March 19, 2014


I am getting a real kick out of visiting primary schools in Dublin. I’m staggered by the wide range of books that the students find interesting . . . or not so interesting. I don’t think I’ve ever heard The Diary of Anne Frank described as “boring” before.

Thanks to the passionate child readers who are not shy about sharing their opinions, I’ve acquired a must-read list longer than the Zambezi River. Topping the list are David Walliams’s Demon Dentist and the Once, Then and Now series about the Holocaust by Australian writer, Morris Gleitzman. It is fascinating that such very different kinds of books are equally popular.

Whether a book is interesting or not depends, of course, on the individual reader. I am currently reading The Oysters of Locmariaquer by Eleanor Clark. What? You think that a book about the history of oysters sounds less than riveting?  Read This:

The type of oyster called Pycnodonta “but no other oyster, has its rectum running through its heart; this is considered rather unsophisticated.” 

Come on! This is compelling stuff.

I am, by turns, amazed, bewildered and amused by the questions that the students put to me. Most of the big questions are of a philosophical nature: Why Do You Write? Where Do Your Ideas Come From? Are Writers Born? How Many Elephants Are There In Your Book?

I also get questions from eleven-year-olds that cause me to break out in a sweat, such as:

What kind of options do you have in your book contract?  And what are your projected sales figures?

The RTE series, Dragons’ Den, has a lot to answer for.

Yesterday, reeling slightly after a school visit, I dropped into the local café for a take-away coffee. As I waited for my order, I noticed the staff huddled together, whispering and shooting me furtive glances.

Don’t be paranoid, I reminded myself. They are not talking about you.

One of the baristas approached with a napkin.

We were just talking about you,” she said. “Could we have your autograph?” she added, thrusting the napkin into my hand.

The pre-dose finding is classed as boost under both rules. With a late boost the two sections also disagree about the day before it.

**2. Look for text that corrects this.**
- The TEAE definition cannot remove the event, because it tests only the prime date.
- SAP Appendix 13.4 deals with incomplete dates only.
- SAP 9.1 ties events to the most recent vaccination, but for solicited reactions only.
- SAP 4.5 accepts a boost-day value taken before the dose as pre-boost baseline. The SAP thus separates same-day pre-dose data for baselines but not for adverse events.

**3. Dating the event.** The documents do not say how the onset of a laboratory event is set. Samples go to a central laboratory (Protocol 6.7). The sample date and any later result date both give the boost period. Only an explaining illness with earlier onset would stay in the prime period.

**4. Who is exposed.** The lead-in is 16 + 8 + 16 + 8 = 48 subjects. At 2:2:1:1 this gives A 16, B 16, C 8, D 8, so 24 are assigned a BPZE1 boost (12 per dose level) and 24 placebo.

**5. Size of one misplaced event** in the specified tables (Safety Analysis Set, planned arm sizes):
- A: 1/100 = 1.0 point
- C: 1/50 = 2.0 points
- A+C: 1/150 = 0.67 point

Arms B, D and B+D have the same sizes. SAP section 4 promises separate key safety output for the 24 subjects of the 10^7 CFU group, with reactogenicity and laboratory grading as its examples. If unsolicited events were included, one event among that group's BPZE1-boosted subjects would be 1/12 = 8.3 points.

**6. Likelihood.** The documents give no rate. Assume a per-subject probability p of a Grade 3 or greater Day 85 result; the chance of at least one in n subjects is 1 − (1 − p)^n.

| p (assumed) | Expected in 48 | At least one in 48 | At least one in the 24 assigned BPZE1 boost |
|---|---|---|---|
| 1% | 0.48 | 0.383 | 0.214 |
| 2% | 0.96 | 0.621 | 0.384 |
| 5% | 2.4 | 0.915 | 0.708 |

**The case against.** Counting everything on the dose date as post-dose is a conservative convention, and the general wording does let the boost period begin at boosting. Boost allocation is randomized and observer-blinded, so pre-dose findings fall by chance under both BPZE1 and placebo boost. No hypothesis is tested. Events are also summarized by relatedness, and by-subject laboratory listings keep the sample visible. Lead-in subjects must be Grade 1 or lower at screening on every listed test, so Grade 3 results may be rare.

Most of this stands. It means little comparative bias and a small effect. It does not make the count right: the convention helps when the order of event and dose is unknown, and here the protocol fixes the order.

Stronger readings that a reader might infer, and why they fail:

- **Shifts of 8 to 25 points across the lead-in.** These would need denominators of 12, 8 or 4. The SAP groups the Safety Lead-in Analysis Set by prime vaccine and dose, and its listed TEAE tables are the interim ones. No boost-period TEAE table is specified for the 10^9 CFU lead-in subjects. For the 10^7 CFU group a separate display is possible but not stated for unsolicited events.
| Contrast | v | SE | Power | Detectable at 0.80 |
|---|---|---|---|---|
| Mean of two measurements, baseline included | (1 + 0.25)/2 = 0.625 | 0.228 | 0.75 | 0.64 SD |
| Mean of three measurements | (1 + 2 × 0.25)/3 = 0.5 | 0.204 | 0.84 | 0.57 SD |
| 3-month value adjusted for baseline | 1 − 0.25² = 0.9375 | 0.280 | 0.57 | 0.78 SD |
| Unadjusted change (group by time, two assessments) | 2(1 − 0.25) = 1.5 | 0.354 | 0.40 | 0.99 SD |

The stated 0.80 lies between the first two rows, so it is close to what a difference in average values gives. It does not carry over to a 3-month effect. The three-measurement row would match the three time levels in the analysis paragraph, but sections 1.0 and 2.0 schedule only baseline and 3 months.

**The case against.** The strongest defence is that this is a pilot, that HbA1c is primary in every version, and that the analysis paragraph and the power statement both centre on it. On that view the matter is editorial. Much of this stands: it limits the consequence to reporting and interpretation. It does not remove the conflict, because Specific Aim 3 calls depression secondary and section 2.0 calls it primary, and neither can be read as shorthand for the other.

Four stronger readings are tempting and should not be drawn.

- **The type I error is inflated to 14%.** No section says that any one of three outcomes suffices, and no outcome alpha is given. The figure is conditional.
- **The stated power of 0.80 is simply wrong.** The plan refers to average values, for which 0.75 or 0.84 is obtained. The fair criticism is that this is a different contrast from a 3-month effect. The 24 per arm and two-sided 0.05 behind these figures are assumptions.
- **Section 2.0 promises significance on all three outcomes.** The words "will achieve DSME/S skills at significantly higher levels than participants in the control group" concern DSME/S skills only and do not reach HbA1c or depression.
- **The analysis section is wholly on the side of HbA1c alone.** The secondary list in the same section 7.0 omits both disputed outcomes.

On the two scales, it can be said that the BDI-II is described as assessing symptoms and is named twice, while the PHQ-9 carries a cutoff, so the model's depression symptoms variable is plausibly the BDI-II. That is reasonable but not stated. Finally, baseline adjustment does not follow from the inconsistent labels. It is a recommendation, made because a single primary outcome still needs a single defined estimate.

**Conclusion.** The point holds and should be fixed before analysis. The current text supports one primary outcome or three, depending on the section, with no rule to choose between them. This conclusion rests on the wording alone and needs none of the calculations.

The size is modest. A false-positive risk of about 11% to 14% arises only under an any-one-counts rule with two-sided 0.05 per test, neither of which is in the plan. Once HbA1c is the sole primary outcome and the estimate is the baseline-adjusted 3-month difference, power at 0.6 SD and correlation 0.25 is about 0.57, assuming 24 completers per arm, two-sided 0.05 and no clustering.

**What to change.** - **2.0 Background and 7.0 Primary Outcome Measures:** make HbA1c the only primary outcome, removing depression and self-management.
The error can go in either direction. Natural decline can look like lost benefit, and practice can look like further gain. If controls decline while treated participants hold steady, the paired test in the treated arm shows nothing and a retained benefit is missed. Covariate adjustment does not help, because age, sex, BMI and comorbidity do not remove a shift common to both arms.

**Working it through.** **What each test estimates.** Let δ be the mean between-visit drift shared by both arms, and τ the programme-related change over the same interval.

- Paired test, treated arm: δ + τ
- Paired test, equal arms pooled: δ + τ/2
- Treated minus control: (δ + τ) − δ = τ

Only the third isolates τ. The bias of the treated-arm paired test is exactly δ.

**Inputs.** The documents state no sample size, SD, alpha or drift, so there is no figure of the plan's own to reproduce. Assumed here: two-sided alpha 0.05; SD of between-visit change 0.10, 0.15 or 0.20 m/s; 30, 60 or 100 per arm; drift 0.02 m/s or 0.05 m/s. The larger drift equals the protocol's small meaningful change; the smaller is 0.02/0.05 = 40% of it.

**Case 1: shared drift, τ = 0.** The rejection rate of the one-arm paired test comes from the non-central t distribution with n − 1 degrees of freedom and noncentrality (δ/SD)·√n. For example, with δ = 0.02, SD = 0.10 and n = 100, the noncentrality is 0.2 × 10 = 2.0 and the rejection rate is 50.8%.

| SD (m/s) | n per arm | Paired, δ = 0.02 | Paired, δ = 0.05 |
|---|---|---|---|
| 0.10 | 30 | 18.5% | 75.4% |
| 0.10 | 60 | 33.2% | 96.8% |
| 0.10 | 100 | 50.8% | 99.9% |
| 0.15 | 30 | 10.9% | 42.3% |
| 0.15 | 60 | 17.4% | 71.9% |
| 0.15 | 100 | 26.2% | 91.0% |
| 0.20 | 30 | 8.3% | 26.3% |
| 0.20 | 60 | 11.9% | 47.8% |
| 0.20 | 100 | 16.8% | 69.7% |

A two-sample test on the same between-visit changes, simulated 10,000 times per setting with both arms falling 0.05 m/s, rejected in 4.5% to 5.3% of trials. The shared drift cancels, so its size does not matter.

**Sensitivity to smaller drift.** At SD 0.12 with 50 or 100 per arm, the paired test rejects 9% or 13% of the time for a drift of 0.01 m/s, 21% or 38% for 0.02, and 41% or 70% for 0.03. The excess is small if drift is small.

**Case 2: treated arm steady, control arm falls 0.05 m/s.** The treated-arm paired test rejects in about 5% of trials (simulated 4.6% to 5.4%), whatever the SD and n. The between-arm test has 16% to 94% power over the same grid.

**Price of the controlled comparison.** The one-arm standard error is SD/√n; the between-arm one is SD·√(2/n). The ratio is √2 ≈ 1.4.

My jaw dropped open. So, okay, I had an article in the Evening Herald yesterday, accompanied by a rather unflattering photograph. Now, no disrespect intended at all, but, I didn’t think that one article in the Herald would propel me to celebrity status.

I slapped myself mentally. OF COURSE. These women must be parents of children in schools that I’d visited. They wanted the autograph for their kids.

“Sure,” I answered, signing swiftly and returning the napkin.

She looked at it.

“WHO IS Sheila Agnew?” she asked.

“Em, that’s me, I have a children’s book out. I’m a writer.”

She looked horribly disappointed and a tad disgusted. “Oh, we all thought that you were that famous actress.”

I decided that I’d had enough humiliation for one day. I didn’t ask her which actress she meant. She handed my own autographed napkin back to me. I didn’t quite know what to do with it so I stuffed it into my handbag as the other customers all stared at me silently. I think I’ll hang on to that napkin for the rest of my life as a reminder!

I have to run. I am due to be at St. Cronan’s primary school in twenty-three minutes and I haven’t managed to climb out of bed yet. If there’s a particular book that you love or hate, shoot me an e-mail (agnewsheila@gmail.com) or tweet (@agnewsheila) telling me why. I’ll gift you my copy of the oysters book if you make me laugh. Now there’s a threat!



Back to the Blog